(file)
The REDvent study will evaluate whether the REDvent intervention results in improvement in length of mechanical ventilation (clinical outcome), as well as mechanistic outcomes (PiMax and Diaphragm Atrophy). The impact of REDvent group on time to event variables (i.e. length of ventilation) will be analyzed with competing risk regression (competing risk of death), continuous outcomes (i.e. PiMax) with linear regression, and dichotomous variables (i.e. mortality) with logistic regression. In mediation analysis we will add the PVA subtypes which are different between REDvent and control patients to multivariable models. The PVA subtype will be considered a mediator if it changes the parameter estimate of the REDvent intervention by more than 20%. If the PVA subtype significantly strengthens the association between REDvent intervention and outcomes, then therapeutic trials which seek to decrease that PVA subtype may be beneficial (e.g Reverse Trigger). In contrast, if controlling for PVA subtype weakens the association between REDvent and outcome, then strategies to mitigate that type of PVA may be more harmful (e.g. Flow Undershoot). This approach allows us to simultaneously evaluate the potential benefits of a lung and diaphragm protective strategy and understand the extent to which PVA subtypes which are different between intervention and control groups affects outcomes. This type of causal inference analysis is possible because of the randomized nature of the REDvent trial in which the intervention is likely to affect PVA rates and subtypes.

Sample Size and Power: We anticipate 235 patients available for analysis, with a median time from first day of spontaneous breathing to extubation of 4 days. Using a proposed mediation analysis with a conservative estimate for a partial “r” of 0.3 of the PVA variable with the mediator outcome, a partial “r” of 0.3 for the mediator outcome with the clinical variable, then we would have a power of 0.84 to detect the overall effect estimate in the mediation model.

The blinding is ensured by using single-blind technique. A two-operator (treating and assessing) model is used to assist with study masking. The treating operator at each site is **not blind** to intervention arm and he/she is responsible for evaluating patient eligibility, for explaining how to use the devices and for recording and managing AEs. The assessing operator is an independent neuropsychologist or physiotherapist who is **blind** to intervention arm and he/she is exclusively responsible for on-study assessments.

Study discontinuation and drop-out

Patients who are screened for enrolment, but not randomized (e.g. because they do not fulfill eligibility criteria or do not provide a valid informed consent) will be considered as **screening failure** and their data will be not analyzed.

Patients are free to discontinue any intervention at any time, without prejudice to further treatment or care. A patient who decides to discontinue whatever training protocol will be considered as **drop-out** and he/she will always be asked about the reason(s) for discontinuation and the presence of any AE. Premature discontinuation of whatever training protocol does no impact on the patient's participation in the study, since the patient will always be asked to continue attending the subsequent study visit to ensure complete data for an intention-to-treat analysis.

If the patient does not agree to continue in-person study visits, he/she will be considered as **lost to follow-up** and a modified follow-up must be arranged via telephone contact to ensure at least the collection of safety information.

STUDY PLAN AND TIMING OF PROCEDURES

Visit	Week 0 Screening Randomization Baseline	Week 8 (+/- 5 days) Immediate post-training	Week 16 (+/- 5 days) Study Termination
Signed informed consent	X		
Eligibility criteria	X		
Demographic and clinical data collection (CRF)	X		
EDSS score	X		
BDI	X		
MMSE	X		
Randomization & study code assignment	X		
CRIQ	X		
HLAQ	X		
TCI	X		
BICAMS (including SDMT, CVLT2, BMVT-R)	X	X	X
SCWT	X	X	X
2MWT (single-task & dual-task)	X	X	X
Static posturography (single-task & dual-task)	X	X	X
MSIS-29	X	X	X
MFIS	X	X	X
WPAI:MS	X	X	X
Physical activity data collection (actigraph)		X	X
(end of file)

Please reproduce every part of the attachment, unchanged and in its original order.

The REDvent study will evaluate whether the REDvent intervention results in improvement in length of mechanical ventilation (clinical outcome), as well as mechanistic outcomes (PiMax and Diaphragm Atrophy). The impact of REDvent group on time to event variables (i.e. length of ventilation) will be analyzed with competing risk regression (competing risk of death), continuous outcomes (i.e. PiMax) with linear regression, and dichotomous variables (i.e. mortality) with logistic regression. In mediation analysis we will add the PVA subtypes which are different between REDvent and control patients to multivariable models. The PVA subtype will be considered a mediator if it changes the parameter estimate of the REDvent intervention by more than 20%. If the PVA subtype significantly strengthens the association between REDvent intervention and outcomes, then therapeutic trials which seek to decrease that PVA subtype may be beneficial (e.g Reverse Trigger). In contrast, if controlling for PVA subtype weakens the association between REDvent and outcome, then strategies to mitigate that type of PVA may be more harmful (e.g. Flow Undershoot). This approach allows us to simultaneously evaluate the potential benefits of a lung and diaphragm protective strategy and understand the extent to which PVA subtypes which are different between intervention and control groups affects outcomes. This type of causal inference analysis is possible because of the randomized nature of the REDvent trial in which the intervention is likely to affect PVA rates and subtypes.

Sample Size and Power: We anticipate 235 patients available for analysis, with a median time from first day of spontaneous breathing to extubation of 4 days. Using a proposed mediation analysis with a conservative estimate for a partial “r” of 0.3 of the PVA variable with the mediator outcome, a partial “r” of 0.3 for the mediator outcome with the clinical variable, then we would have a power of 0.84 to detect the overall effect estimate in the mediation model.

The blinding is ensured by using single-blind technique. A two-operator (treating and assessing) model is used to assist with study masking. The treating operator at each site is **not blind** to intervention arm and he/she is responsible for evaluating patient eligibility, for explaining how to use the devices and for recording and managing AEs. The assessing operator is an independent neuropsychologist or physiotherapist who is **blind** to intervention arm and he/she is exclusively responsible for on-study assessments.

Study discontinuation and drop-out

Patients who are screened for enrolment, but not randomized (e.g. because they do not fulfill eligibility criteria or do not provide a valid informed consent) will be considered as **screening failure** and their data will be not analyzed.

Patients are free to discontinue any intervention at any time, without prejudice to further treatment or care. A patient who decides to discontinue whatever training protocol will be considered as **drop-out** and he/she will always be asked about the reason(s) for discontinuation and the presence of any AE. Premature discontinuation of whatever training protocol does no impact on the patient's participation in the study, since the patient will always be asked to continue attending the subsequent study visit to ensure complete data for an intention-to-treat analysis.

If the patient does not agree to continue in-person study visits, he/she will be considered as **lost to follow-up** and a modified follow-up must be arranged via telephone contact to ensure at least the collection of safety information.

STUDY PLAN AND TIMING OF PROCEDURES

Visit	Week 0 Screening Randomization Baseline	Week 8 (+/- 5 days) Immediate post-training	Week 16 (+/- 5 days) Study Termination
Signed informed consent	X		
Eligibility criteria	X		
Demographic and clinical data collection (CRF)	X		
EDSS score	X		
BDI	X		
MMSE	X		
Randomization & study code assignment	X		
CRIQ	X		
HLAQ	X		
TCI	X		
BICAMS (including SDMT, CVLT2, BMVT-R)	X	X	X
SCWT	X	X	X
2MWT (single-task & dual-task)	X	X	X
Static posturography (single-task & dual-task)	X	X	X
MSIS-29	X	X	X
MFIS	X	X	X
WPAI:MS	X	X	X
Physical activity data collection (actigraph)		X	X